Magnus wondered if he would ever get used to being surprised by Alec Lightwood. He hoped not.Cassandra Clare and Wesley Chu, The Red Scrolls of Magic
This review is another Shadowhunter’s book review and does contain spoilers from City of Bones – City of Glass (this book follows directly after City of Glass). So if you haven’t read those books, this review will spoil them for you. Read at your own risk.
The Red Scrolls of Magic follows Alec Lightwood and Magnus Bane on their European vacation. The story starts with Alec and Magnus in Paris where they see two Shadowhunters fighting several demons on the rooftop. After a visit from one of Magnus’s dear friends, Alec and Magnus learn that Magnus accidentally founded a cult with his friend Ragnor Fell. While the cult was initially founded as a joke, it has now become deadly and has resulted in the deaths of many. Not believing that Magnus truly has anything to do with the cult, they set out to find the new leader and disband it. But, as the clues begin to point towards Magnus’s undeniable involvement the couple grows more and more frustrated. On top of that, they have to navigate the intricacies of a new relationship.
Alec Lightwood is one of my favorite characters in the TSC universe mostly because of how much he grows. He starts off in City of Bones as a shy, closeted boy who struggles with his feelings for his parabatai and by the end of City of Glass, Alec is slowly starting to come into his personality. It’s really interesting to watch his development and this book contributes to it. Magnus Bane is also another prominent character in the TSC universe and despite being immortal and seeming to never age, his personality does shift with the times. In previous trilogies, he seems to be mildly cynical and lonely which completely changes once he meets Alec. This book contributes to the growth of both of these characters simply by developing their relationship as well as tying up loose ends in TMI. I appreciate that Clare and Chu take the time to include intimate scenes without making them feel unimportant.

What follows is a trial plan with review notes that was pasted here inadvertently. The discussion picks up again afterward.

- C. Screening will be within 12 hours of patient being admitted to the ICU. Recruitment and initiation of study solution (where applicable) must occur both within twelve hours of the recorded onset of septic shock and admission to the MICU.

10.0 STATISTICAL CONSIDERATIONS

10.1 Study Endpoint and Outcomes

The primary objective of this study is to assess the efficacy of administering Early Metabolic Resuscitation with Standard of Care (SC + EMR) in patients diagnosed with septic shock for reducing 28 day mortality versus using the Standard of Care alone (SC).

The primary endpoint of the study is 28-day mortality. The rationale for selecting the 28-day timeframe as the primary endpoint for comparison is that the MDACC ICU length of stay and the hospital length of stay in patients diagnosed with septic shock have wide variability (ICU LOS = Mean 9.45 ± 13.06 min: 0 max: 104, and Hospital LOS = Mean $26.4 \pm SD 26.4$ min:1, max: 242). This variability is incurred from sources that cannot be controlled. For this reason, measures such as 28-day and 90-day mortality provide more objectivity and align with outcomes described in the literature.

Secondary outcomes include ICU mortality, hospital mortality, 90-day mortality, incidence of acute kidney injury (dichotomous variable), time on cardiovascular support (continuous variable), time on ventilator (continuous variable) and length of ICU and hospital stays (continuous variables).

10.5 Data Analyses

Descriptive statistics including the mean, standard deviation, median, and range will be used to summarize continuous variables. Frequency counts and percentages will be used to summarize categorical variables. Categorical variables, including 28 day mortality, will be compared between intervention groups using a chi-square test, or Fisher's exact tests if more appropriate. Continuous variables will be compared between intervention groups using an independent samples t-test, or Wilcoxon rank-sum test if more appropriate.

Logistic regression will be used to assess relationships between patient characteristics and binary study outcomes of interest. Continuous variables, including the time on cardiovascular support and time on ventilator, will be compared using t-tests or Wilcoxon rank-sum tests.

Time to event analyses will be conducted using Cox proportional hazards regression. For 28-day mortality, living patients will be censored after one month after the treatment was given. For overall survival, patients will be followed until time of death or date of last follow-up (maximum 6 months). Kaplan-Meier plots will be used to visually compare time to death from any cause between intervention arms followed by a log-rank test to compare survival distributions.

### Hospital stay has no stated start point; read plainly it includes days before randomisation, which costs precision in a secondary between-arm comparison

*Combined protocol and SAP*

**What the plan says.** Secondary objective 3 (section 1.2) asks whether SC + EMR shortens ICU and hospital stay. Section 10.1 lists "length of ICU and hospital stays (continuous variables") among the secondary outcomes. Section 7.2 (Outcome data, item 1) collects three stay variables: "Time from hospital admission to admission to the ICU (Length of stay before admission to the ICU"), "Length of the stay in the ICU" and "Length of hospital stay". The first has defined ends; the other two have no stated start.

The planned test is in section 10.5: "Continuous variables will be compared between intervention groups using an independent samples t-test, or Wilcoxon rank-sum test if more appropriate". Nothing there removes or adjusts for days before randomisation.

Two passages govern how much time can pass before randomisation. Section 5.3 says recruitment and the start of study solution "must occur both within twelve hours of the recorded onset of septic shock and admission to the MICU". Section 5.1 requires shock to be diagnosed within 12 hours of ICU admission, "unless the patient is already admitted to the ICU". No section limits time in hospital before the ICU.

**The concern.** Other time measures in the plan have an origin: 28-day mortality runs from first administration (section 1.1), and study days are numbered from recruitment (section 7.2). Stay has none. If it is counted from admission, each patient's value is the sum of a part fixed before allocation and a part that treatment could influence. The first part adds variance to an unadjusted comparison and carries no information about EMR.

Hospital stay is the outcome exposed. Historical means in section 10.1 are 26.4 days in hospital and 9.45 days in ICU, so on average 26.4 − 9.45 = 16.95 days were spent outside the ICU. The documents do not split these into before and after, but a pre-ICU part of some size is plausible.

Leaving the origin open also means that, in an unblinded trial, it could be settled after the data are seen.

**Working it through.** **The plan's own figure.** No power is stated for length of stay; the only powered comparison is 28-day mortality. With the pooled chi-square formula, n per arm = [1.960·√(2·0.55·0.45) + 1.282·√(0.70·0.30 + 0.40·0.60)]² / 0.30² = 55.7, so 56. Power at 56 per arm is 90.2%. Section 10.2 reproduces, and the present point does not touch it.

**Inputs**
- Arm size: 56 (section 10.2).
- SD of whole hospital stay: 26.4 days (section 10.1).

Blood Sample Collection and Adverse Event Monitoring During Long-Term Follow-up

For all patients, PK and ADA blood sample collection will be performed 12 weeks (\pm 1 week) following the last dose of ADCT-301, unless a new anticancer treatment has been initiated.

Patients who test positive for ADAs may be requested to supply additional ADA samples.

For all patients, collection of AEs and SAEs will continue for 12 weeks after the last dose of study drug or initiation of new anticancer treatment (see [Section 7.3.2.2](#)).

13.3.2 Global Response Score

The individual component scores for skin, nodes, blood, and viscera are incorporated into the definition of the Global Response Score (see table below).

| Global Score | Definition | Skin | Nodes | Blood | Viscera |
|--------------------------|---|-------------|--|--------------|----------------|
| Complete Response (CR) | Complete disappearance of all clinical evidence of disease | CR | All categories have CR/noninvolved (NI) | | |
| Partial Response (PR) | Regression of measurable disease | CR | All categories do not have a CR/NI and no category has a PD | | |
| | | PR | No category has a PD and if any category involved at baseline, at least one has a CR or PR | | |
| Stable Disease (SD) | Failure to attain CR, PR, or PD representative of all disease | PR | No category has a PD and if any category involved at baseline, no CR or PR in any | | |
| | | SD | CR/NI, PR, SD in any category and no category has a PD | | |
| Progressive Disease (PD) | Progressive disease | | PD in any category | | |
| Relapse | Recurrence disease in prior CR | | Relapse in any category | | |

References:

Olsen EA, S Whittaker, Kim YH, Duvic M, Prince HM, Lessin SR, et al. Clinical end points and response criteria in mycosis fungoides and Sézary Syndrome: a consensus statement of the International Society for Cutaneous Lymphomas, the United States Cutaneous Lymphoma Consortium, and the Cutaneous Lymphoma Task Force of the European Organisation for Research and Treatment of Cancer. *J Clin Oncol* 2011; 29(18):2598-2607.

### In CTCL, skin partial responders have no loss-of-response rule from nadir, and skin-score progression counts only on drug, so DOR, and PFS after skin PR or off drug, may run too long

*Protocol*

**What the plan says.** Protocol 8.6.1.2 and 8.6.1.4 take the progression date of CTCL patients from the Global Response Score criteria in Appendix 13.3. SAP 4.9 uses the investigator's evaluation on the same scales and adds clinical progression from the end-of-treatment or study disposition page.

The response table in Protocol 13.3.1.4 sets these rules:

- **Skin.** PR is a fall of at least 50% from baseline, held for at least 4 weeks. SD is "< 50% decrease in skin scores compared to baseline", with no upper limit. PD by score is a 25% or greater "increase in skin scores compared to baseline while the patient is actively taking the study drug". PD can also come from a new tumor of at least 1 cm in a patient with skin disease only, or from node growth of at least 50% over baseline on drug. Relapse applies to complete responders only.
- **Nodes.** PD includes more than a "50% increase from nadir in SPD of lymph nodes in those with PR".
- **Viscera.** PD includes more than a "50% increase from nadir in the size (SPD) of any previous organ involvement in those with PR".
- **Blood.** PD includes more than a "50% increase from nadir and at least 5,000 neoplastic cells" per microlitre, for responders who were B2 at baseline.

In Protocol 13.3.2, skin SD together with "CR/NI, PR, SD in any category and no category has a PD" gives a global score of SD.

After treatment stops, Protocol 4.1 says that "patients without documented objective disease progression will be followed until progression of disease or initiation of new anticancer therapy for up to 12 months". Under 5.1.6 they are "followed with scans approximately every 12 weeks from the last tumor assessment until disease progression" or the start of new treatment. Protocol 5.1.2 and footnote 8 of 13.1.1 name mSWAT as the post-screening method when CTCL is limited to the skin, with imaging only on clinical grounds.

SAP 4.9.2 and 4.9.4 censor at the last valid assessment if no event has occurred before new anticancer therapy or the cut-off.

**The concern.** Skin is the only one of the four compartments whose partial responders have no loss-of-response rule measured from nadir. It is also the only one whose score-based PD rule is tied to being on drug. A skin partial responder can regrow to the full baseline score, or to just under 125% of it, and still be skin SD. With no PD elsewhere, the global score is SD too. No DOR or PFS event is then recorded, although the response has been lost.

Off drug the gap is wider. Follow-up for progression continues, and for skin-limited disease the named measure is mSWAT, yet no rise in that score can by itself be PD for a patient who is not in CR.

While the best part of this book is the relationship between Alec and Magnus, I thoroughly enjoyed the plot. I loved how the story was rooted in myth by exploring the relationship between Magnus and his father, who is a Prince of Hell. This also contributes to the underlying theme of identity that exists throughout this entire book. Magnus is supposed to be a child of a demon by the definition of a warlock; however, Magnus’s character arc in this story is mostly proving that his identity is not linked to his lineage. Magnus chooses to be kind and help others rather than use his powers from evil. When I first read this book, I didn’t really understand the point of Shinyun in terms of why we cared if she existed. I almost thought that the novel could go on without her. With this re-read, I realized that Shinyun is meant to be Magnus’s great mistake, even though they have never met. The reason for this is because Magnus essentially feels so guilty that Shinyun embraced her dark side by joining this cult that Magnus founded. If Magnus had embraced his lineage, he would’ve tossed Shinyun aside but by helping her, he cements his personality and becomes the person that Alec truly believes in.
I definitely wouldn’t say that this is one of the best TSC books. I acknowledge that it’s extremely important especially due to the representation of a gay couple having a normal relationship (well, as normal as a relationship can be when they’re fictional demon hunters). I just never feel like the first book in any of the TSC trilogies are the best. This book is mostly meant to set up the world and the villain for the rest of the trilogy and I have an inkling that the next book in this series will be a wild ride and I can’t wait to see what Alec and Magnus get up to next. I recommend this book for everyone. Despite there being spoilers for TMI in this book, the relationship between Alec and Magnus is important to normalize gay relationships in mainstream literature. Plus, they’re adorable.